One can learn several important things from crap-auteur Bill “Monster-a-Go-Go” Rebane’s 1987 film Twister’s Revenge! First, no matter how awesome one might think it is, taking the concept of Knight Rider and applying it to a monster truck is absolutely not awesome. Second, there is a good reason why some of the world’s greatest detectives–Jim Rockford, Starsky and Hutch, Hardcastle and McCormick, Tenspeed and Brownshoe, the Scooby Doo Gang–were not known for conducting their investigations with a monster truck. And third, monster truck action does not translate well to film.
Twister’s Revenge! also has a misleading title. It is not, as one might imagine, a SyFy Channel original sequel to 1996′s disaster classic, Twister. It is, in fact, not a sequel at all. Instead, it is the story of a young man named Dave (Dean West) teaming up with his artificially intelligent enhanced monster truck, “Mister Twister,” to rescue Dave’s wife and Twister’s creator, Sherry (Meredith Orr), from the clutches of some incredibly inept kidnappers.
To Rebane and his screenwriters’ credit, this movie jumps right into the plot: on the way to the local rural Wisconsin fair, Dave stops by a junkyard and explains to the owner that he has several hundred thousand dollars’ worth of equipment invested in his monster truck, and three locals overhear. The three–Kelly, Dutch, and Bear–then hatch a plot to steal this valuable equipment and somehow make money off of it.
However, they didn’t count on the fact that the truck in question has been enhanced by Dave’s fiance, Sherry, so that it is independently intelligent, with its own personality. Sherry is a wealthy computer genius, and it makes total sense that the cutting edge of artificial intelligence technology would be integrated with a monster truck. Dave shows off Mr. Twister’s special skills by driving over cars at the local fair–something that all the other, apparently non-intelligent, monster trucks do on their own. Dave even brags about the great stunt that Twister just did, but unless we’re missing a scene, nothing that we see makes Twister appear to be any more special than any other monster truck.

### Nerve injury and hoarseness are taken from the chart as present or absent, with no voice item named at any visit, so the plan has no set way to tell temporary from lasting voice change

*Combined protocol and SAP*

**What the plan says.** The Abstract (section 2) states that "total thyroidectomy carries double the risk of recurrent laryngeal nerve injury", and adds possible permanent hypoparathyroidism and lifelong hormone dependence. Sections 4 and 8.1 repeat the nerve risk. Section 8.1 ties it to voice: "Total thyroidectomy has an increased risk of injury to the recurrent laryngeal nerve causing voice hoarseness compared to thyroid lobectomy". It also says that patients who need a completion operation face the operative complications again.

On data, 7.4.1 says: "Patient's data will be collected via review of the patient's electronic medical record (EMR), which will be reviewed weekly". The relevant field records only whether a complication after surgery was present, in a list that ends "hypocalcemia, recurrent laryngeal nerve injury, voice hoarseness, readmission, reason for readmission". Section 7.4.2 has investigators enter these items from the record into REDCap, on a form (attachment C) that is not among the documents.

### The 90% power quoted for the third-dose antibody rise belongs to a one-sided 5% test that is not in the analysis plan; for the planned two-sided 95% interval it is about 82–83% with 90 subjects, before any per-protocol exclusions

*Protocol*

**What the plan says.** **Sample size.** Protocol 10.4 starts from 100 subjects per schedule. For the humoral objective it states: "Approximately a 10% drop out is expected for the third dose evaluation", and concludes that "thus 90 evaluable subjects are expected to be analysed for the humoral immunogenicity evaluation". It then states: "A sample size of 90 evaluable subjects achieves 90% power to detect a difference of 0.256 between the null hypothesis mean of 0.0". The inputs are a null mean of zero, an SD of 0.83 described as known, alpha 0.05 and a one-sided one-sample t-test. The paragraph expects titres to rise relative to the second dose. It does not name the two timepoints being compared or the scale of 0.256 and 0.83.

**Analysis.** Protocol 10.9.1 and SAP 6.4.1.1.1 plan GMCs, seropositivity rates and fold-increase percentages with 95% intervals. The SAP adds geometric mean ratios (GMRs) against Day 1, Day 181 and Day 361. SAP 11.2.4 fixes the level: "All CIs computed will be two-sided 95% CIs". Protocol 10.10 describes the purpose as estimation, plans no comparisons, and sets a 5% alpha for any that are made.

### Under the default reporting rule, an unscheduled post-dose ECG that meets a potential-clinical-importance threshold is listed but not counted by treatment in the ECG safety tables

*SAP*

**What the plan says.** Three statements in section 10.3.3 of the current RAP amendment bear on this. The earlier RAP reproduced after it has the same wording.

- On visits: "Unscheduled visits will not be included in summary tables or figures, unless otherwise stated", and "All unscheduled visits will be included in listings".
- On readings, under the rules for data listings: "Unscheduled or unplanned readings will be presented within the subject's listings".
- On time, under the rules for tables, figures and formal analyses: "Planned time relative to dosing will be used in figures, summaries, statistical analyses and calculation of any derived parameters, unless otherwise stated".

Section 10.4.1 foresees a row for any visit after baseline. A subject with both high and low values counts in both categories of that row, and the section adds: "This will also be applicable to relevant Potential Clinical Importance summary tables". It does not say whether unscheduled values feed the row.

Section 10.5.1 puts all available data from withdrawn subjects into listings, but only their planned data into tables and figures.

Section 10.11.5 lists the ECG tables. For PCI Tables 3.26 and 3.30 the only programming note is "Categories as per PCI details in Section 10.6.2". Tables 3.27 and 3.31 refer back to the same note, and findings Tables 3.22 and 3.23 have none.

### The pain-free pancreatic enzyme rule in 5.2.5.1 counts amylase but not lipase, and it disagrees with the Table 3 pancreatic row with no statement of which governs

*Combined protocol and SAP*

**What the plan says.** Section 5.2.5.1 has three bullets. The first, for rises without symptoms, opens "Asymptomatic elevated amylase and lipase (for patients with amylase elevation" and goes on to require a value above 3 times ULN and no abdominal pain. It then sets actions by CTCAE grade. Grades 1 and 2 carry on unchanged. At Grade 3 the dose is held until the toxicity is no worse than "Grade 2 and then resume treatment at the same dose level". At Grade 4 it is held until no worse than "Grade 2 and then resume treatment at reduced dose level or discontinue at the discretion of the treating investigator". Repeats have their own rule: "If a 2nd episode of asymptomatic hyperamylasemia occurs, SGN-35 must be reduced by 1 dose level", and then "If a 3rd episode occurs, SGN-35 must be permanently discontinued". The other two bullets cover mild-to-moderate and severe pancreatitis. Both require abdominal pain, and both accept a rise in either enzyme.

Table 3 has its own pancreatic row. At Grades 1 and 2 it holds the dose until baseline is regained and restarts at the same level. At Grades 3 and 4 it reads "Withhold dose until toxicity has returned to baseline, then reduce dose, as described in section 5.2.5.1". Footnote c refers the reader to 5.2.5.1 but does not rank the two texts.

Following the local fair, Dave and Sherry get married, and they drive off from the church in their awesome honeymoon van. Little do they know that the three idiots are on their trail (sort of). The honeymoon actually consists of parking the van in the beautiful Wisconsin countryside, followed by some sex in the back (was the Dells completely booked up?). Before the marriage can be consumated, however, the bad guys manage somehow to kidnap Sherry and hold her for ransom.
Dave decides to take revenge, and as he prepares to find his new bride, he also discovers that Twister has developed his own personality. Twister would like to participate in the investigation as well, using his combination of heightened computer intelligence and monster truck skills to rescue his creator.
Twister’s contributions to the investigation consist almost entirely of driving over cars or through buildings. This movie presents, through Twister, an interesting existential conundrum: can a monster truck, no matter how intelligent, ever transcend its monster-truckness? The answer, according to this film, is “no,” and therein lies the tragedy. This remains the case even when some dramatic tension arises later in the film, as Twister professes his love for Sherry and creates a bizarre love triangle between man, woman, and monster truck. Twister is always destined to be alone.
The genius (if such a word can be used here) of Rebane’s film is that the plot is merely an apparatus upon which the director can hang various scenes of the monster truck in action. However, aside from wrecking cars and buildings, a monster truck just isn’t all that useful in an investigation of this sort. Dave can’t really use it to tail his suspects, nor is it an effective method of intimidation. The bad guys pretty easily run away from it, or just duck under its giant chassis.
Even the climactic battle, in which the bad guys suddenly have their own tank equipped with artillery shells, should be awesome, but it isn’t. The sort-of chase that happens between the two vehicles wrecks a lot of Gleason, Wisconsin–the town in which the movie was made–yet the police never get involved. Perhaps the town just needed to get rid of a bunch of old buildings and cars. In the end, that may be the entire purpose of the movie: a kind of radical effort at civic improvement, with the movie itself only being a secondary benefit.
I can imagine few things that would look more awesome on paper than a movie about a super-intelligent monster truck. In fact, if you told me that the movie ended with a face-off between said monster truck and a tank, I would be completely ready to lay down my hard-earned cash to see such an extravaganza. However, not only does Twister’s Revenge! fail to live up to that potential, it also proves that such potential is illusory. One really can’t blame director Rebane for allowing his reach to exceed his grasp here.